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Archive for April 17, 2010

The Economic Challenges for Hard-Working Iowans

The Economic Challenges for Hard-Working Iowans


by Tom Fiegen

Being a bankruptcy lawyer for almost 22 years has given me a front row seat when the economy or change brings hardship and misery to a farm or small business in Iowa.  Being an economist makes me ask what went wrong and how we could make it better before hard-working Iowans reach that place.

I have seen disturbing trends in the last year. I hope to repair the damage and turn us to a responsible course as a U.S. Senator from Iowa. 


First, I have seen the largest banks push homeowners around when they fall behind on their payments, or when the value of the home drops below the mortgage balance. Banks adopt rigid policies that require throwing a family out, even if they can pay more than the bank will realize through foreclosure. It doesn't make sense, and causes major disruption for the family.


As a U.S. Senator, I would make sure families can get a judge to take evidence and modify the mortgage so that the family can stay in their home so long as the bank gets as much money as it would through a foreclosure. Chapter 12 did this for family farms in the 80s, and it could help homeowners today. It would also benefit all of us by stabilizing the residential real estate market.


Second, banks are tightening credit, especially for my farmer clients, and seed and chemical companies are piling on.  This spring, banks are asking farmers for a second or third mortgage on their farm and/or home, the title to their family car and even an assignment of their life insurance.  Farm families are worried that the bank is setting them up, just like in the 80s. 


I am also seeing seed and chemical companies extend credit to farmers, again just like the 80s, but at credit card interest rates of 18 – 21% that are difficult, if not impossible, to pay back. Farmers need protection against loan-shark tactics. One thing we could do is limit the things that big companies can seize and sell, like plows and tools and wages, if they are charging loan shark interest rates and garbage fees.


A third trend that I am seeing in 2010 is that government agencies, such as the SBA, do not work well with banks administering guaranteed loans to farmers or businesses. When a bank wants to keep the farmer or small business going by tweaking the loan to make it feasible in the current economy, we need to make sure the SBA promptly addresses requests for a loan modification. As a U.S. Senator, I would assure action on these requests in a reasonable time and I would work to ensure that SBA has enough people to handle the workload.


Finally, I see more retired people filing for bankruptcy, especially widows.  I have filed bankruptcy for two widows in the last two months. In both cases, when their husband died, their small pensions and Social Security were not enough to keep their home and pay their bills. In both cases, they realized that they couldn’t afford their home too late and lost their homes and virtually everything else. Widows and orphans have always been the most vulnerable members of society. As a U.S. Senator, I plan to do all that I can to protect the pensions/retirement nest eggs of or our retirees and assure Social Security remains solvent.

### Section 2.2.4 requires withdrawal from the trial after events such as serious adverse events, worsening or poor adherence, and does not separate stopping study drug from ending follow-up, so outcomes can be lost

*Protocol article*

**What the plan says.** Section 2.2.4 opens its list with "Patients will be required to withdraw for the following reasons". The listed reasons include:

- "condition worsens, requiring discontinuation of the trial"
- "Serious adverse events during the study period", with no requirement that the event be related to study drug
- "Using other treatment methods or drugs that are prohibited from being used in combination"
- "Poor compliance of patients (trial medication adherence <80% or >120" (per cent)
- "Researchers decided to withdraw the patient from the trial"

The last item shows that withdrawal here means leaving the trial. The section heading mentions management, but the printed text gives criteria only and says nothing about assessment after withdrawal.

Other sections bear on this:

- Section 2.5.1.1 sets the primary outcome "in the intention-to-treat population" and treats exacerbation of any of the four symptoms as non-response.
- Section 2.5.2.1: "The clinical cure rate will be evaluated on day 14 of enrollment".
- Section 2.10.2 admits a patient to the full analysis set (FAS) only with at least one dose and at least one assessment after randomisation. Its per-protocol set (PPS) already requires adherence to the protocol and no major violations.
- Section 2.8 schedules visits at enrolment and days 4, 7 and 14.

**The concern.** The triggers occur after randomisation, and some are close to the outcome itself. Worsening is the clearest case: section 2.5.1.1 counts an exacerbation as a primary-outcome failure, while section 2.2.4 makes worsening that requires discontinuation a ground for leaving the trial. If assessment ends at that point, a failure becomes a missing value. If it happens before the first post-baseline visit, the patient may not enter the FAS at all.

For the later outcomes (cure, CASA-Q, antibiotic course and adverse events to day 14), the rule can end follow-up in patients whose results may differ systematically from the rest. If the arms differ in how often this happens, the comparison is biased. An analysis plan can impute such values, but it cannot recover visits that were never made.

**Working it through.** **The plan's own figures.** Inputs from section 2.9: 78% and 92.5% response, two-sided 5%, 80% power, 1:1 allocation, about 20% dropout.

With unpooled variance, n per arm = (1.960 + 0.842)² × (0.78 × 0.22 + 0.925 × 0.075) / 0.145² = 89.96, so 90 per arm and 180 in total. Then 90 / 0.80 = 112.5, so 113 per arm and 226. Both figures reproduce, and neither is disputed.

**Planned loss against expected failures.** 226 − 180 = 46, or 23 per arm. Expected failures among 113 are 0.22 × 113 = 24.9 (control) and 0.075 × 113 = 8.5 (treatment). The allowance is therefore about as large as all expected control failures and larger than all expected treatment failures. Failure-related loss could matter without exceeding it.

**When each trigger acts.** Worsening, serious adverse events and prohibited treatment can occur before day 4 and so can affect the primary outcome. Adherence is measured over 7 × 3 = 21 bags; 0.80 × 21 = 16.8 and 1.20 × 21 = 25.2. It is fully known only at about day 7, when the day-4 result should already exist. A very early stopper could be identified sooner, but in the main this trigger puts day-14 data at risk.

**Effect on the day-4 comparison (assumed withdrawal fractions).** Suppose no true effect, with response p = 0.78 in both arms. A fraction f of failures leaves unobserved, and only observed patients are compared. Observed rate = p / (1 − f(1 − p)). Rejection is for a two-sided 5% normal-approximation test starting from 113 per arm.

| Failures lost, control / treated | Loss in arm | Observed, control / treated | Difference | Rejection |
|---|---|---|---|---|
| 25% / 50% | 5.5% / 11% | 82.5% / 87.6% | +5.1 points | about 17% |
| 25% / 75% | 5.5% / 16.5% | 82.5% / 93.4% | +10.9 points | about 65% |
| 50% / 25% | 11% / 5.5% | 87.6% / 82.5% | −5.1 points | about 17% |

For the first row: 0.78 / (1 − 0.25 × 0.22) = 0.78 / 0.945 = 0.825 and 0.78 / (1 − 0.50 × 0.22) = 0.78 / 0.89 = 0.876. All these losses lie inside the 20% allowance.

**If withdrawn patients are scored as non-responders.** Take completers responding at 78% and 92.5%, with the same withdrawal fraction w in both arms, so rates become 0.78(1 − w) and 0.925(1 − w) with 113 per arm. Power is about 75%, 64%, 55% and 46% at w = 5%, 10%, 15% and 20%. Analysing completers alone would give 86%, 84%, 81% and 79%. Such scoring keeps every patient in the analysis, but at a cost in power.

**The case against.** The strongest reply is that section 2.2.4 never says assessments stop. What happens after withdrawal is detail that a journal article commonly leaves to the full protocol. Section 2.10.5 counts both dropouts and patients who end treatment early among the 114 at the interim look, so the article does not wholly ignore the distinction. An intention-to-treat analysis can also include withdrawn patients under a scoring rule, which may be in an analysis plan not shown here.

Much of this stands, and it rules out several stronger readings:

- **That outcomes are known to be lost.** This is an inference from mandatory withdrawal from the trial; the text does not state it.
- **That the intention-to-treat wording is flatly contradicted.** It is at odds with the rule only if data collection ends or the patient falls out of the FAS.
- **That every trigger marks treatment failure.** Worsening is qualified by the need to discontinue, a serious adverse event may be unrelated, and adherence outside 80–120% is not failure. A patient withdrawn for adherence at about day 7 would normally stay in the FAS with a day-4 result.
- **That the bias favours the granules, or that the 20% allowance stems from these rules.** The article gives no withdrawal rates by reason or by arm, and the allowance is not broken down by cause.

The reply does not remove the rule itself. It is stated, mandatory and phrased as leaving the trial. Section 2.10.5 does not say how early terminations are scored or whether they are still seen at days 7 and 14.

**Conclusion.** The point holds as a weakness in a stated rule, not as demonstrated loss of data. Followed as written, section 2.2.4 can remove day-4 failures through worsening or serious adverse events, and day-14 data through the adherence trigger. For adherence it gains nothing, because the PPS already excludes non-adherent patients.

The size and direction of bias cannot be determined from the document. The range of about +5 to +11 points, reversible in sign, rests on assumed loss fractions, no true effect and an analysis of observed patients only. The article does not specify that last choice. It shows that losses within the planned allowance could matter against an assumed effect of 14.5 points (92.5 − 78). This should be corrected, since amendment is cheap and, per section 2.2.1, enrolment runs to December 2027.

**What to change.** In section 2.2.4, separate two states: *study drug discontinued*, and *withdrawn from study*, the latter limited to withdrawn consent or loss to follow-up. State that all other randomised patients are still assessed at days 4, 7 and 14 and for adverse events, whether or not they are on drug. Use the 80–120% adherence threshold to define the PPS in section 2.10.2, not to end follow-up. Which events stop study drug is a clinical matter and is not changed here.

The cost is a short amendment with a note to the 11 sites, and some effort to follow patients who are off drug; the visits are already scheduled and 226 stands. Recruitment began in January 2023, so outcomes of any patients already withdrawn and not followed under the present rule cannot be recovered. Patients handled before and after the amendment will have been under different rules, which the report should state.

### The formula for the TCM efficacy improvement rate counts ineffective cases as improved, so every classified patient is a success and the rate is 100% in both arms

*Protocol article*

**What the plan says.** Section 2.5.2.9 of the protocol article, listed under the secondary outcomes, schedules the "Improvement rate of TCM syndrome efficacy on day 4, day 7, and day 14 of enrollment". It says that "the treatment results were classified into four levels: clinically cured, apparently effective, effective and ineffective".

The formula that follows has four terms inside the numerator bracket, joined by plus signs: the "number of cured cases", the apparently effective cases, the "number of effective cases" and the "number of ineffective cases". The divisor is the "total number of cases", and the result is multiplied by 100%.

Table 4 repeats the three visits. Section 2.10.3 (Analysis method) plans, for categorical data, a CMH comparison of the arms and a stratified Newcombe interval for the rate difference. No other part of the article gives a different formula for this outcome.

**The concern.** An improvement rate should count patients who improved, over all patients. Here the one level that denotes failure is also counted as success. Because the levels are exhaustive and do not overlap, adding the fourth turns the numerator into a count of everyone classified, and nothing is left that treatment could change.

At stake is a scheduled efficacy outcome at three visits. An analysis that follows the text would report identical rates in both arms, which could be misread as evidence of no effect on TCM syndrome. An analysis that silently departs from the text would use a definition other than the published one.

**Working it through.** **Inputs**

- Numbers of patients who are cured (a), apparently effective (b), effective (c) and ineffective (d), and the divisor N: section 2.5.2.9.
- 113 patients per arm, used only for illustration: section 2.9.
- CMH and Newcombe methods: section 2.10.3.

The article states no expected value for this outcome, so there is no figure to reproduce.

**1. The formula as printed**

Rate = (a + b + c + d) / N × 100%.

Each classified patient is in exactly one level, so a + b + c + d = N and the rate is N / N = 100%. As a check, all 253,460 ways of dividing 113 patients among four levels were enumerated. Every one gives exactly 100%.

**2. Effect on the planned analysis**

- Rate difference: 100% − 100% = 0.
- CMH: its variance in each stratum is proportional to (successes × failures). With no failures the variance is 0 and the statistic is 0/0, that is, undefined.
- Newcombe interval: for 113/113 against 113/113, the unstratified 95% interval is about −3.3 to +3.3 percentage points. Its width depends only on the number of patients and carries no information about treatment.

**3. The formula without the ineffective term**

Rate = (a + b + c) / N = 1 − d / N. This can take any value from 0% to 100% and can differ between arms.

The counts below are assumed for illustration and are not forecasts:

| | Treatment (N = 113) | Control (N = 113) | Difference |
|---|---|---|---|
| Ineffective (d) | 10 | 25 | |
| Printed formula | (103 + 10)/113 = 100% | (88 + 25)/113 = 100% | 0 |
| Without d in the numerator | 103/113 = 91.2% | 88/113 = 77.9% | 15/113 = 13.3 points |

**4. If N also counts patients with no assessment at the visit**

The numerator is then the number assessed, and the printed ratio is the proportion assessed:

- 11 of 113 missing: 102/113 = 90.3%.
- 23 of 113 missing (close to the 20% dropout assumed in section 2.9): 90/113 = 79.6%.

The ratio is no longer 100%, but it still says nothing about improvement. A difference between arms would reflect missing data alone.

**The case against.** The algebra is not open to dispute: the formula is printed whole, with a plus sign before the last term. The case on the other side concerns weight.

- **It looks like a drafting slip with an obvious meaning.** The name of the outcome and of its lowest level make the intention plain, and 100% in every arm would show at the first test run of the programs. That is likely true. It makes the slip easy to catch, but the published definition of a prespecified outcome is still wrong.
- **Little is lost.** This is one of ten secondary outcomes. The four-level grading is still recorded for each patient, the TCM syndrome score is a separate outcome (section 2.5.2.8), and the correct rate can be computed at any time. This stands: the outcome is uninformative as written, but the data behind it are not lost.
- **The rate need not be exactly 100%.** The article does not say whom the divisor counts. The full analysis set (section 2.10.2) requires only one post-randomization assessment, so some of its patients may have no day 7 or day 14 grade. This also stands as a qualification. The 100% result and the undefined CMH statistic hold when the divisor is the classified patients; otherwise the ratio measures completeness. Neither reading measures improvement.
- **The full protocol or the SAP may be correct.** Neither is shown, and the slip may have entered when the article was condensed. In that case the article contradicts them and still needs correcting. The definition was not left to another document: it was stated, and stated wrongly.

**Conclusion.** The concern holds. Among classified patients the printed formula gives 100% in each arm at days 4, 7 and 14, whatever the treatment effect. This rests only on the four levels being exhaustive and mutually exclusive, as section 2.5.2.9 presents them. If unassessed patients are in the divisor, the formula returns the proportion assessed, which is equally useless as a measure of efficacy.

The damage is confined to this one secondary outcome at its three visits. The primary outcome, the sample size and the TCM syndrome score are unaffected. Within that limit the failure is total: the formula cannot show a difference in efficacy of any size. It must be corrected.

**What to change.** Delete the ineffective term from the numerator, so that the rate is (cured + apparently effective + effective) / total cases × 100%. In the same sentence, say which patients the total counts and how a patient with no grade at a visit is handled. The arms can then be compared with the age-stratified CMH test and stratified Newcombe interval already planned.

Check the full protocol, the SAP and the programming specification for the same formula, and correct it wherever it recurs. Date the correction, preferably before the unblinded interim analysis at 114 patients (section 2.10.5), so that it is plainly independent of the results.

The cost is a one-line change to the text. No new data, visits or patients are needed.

Beginning in the Reagan years almost 30 years ago, the laws in the United States have favored those at the top of the economic pyramid at the expense of the working people and the most vulnerable, like our widows. I have seen it firsthand as a steady stream of people have come through my front door and asked me to help them. Help them save their home, help them save their dignity, help them hang on in tough and changing times. 


As a U.S. Senator, I will push back on the laws that favor the rich, the loan sharks, those at the top of the economic pyramid. The rich have had too many of their own watching out for their interests in Congress for too long. I have represented the working and vulnerable people of Iowa, one at a time. I will represent them together in the U.S. Senate.

~Tom Fiegen lives in Clarence, Iowa and is a
bankruptcy lawyer and economics professor. He is a Democratic candidate
to be
the junior United States Senator from Iowa. He faces Bob Krause and
Roxanne Conlin in the Democratic primary on June 8.  To learn more about
Tom Fiegen, check out his web site fiegenforussenate.com

To donate to the Fiegen campaign, click here.

The Iowa Governor's Public Health Conference

The Iowa Governor's Public Health Conference


by Paul Deaton

“While
the more radical among us would suggest that Iowa’s public health system
be completely re-engineered, it seems an unlikely undertaking. The
current approach is through legislation and incremental change…”


Most Iowans don’t think about much about public health. The truth is they wouldn’t think about it at all if there weren’t a pressing need. During the 2008 floods, we were glad that public health agencies were available to address tetanus and food safety. If public health is not involved in working through an epidemic like the H1N1 influenza, then who would be? For the rest of the time, most people would rather that public health remains unseen. This week, public health professionals gathered in Ames for their annual “Governor’s Conference on Public Health,” a two day affair with catered meals, plenary sessions and a venue for people across the state to network and learn about Iowa’s public health footprint.